During the Egyptian revolution of 2011, urban youth groups across Egypt came together to call attention to the variety of societal challenges their communities faced, including economic issues such as high unemployment rates and low wages. With such a pervasive threat to the future of Egypt’s youth, major corporations began to advertise philanthropic programs that aimed to help.
Ghada Khalifa, who was Microsoft’s philanthropy lead for Egypt at the time, noticed a slew of campaigns aimed at supporting the people of Egypt. Despite these commitments, she said, life wasn’t necessarily getting better for the average urban Egyptian; tools and technology that would lead to jobs and empower people never materialized.
“Little to no money was put toward actual community development,” Khalifa said.
Microsoft wanted to take a different approach, using its expertise and technology resources to empower Egyptians so they could then—in turn—enact lasting change. The company assessed the situation, uncovered opportunities to truly add community value, and committed to creating programming that would prepare Egyptians to transform their communities through long-term solutions, Khalifa said.
This was the type of integrity that Khalifa had dared to wish for when she first interviewed with Microsoft for a role in antipiracy in 1996.
Khalifa had challenged her interviewer to better understand how antipiracy was being managed in Egypt. “In my religion, Islam, people who copied the software were committing a sin, so I was passionate about the company’s efforts to prevent it,” she said. “I would never accept a role because it simply drives a company’s bottom line. I would take it on because it was what I wanted to do for my country.”
She hoped her sense of responsibility to improve life for Egyptians—and her strong convictions—would be embraced.
Khalifa had first been introduced to Microsoft years earlier, while working for a friend’s computing magazine, when she had an opportunity to interview several Microsoft employees. She was invited to visit the company’s campus and learn more about its mission, which sparked her initial admiration for the company. “It was very transformative for me,” she said of that first exposure. “It gave me a long-term vision of how tech could impact life, especially in Africa, where tech can make a huge impact on our continent.”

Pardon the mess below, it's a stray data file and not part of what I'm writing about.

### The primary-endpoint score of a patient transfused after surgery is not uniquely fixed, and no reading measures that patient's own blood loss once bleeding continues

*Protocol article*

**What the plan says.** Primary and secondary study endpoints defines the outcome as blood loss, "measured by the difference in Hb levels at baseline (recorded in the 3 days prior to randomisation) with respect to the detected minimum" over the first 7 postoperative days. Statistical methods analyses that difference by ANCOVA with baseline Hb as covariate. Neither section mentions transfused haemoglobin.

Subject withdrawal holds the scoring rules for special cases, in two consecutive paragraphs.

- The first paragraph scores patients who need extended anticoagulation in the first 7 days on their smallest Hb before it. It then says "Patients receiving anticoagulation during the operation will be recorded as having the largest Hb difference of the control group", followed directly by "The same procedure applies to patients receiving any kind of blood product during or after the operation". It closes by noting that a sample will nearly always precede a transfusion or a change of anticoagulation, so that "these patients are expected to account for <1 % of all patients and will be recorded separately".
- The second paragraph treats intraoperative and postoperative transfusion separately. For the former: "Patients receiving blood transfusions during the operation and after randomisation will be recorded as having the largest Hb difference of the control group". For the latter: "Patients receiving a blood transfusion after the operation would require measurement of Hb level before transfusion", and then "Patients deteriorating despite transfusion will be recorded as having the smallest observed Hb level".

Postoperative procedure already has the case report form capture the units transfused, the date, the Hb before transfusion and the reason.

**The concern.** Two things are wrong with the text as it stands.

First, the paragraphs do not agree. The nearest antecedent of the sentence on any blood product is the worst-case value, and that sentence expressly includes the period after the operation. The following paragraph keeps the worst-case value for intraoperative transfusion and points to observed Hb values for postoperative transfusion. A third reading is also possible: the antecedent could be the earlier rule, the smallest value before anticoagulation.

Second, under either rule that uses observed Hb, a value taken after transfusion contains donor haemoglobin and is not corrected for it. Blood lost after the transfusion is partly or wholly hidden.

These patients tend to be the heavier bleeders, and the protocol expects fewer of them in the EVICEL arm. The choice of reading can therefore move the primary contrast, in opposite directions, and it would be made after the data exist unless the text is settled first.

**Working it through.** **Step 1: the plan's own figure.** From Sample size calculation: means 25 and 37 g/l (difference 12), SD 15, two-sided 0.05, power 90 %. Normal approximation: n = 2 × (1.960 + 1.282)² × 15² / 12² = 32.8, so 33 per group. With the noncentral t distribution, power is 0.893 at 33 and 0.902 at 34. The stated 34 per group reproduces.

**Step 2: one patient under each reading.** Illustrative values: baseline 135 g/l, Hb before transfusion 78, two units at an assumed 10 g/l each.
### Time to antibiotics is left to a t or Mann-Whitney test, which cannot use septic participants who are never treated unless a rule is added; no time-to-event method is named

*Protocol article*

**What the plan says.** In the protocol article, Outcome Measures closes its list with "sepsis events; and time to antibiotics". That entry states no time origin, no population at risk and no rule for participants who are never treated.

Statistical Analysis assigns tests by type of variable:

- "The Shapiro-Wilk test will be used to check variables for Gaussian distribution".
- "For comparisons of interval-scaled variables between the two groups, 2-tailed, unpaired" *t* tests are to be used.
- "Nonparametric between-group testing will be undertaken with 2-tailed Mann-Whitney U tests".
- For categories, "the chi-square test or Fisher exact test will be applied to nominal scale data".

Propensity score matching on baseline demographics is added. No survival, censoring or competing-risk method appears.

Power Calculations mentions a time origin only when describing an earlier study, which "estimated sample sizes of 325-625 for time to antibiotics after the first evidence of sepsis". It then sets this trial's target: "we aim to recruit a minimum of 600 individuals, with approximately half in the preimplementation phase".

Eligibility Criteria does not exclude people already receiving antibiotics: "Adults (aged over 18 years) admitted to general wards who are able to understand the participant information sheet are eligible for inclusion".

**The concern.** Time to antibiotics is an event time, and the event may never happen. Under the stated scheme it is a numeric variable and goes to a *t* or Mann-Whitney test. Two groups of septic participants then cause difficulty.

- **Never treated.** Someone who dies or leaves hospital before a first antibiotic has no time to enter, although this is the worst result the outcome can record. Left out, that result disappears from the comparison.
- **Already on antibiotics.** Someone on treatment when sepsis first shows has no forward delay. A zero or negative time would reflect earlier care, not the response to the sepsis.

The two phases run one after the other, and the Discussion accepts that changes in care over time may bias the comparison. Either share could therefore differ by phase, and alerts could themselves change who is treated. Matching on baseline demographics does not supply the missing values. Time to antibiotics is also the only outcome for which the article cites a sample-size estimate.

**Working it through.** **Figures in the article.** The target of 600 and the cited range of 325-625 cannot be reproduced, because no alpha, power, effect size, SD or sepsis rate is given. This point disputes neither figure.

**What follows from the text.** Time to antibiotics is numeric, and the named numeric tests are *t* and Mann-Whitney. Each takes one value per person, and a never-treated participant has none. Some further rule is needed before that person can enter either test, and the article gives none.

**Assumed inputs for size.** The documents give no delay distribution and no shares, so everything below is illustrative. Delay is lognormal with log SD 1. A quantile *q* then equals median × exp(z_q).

Now, the moment to be a part of Microsoft’s work was right in front of her. But it would have to sync with her principles. Khalifa told the hiring team that if the company did anything that was non-supportive of Egypt, she could not sign on. Her hiring manager explained that that was the passion they desired in the candidate. It turned out that Microsoft valued Khalifa’s conviction and her commitment to Egypt and her culture. She was brought on board.
It was the beginning of a fruitful partnership between Microsoft and Khalifa, who would later move into a Philanthropies role, which would ultimately help to change the lives of hundreds of thousands of her fellow citizens.
Platform to make a difference
In response to the protests, Khalifa spearheaded and led an employment initiative to help Microsoft bring real value to the youth of Egypt. Her team looked at the community and government to identify opportunities for local youth, with the goal of reducing the unemployment rate. At the time there was a staggering growth in the youth population, while unemployment rates were nearly 10 times higher for urban youth with college educations than those who had completed only elementary school.
“We wanted to prevent them from going in a harmful direction, and encourage them toward a beneficiary one,” she said. “I wanted to provide the youth with hope and opportunity, while getting them out of poverty and preventing a stagnated future.”
Khalifa and her team partnered with the Ministry of Youth, the United Nations, universities, STEM schools, and non-governmental organizations (NGOs) to launch the initiative, part of Microsoft’s global YouthSpark program, which creates opportunities for youth around the world through technology.
The Egypt initiative kicked off in 2011, targeting underserved communities and their respective youth centers to provide IT training, web and app development courses, business training, freelance consulting company setup, and sessions on entrepreneurship. Khalifa explained that after the revolution, jobs were scarce, so the objective of her program was to create opportunity for the very youth who were in the streets during the protests.
“I spent seven months researching, attending research sessions, and meeting with a lot of the youth” to better understand the needs, then rollout the program in phases, she said.
Since 2012, the program has created 91,000 job opportunities with more than 1,400 employers in Egypt. Over 80,000 youth participants have attended career advisement sessions, and more than 400,000 youth have accessed digital, entrepreneurial, and employability skills training.
In addition to her work with the YouthSpark initiative, Khalifa was also a leader in Microsoft Egypt’s intern program. Rather than seek students from top-tier universities, she sought young adults who showed initiative, interest in tech, and came from less affluent backgrounds.
“It’s important that you allow them to innovate and drive out their capacity for leadership, then watch them excel,” she said. “We had to be willing to share the knowledge and take the risk. They learn from you, but you also learn from them.”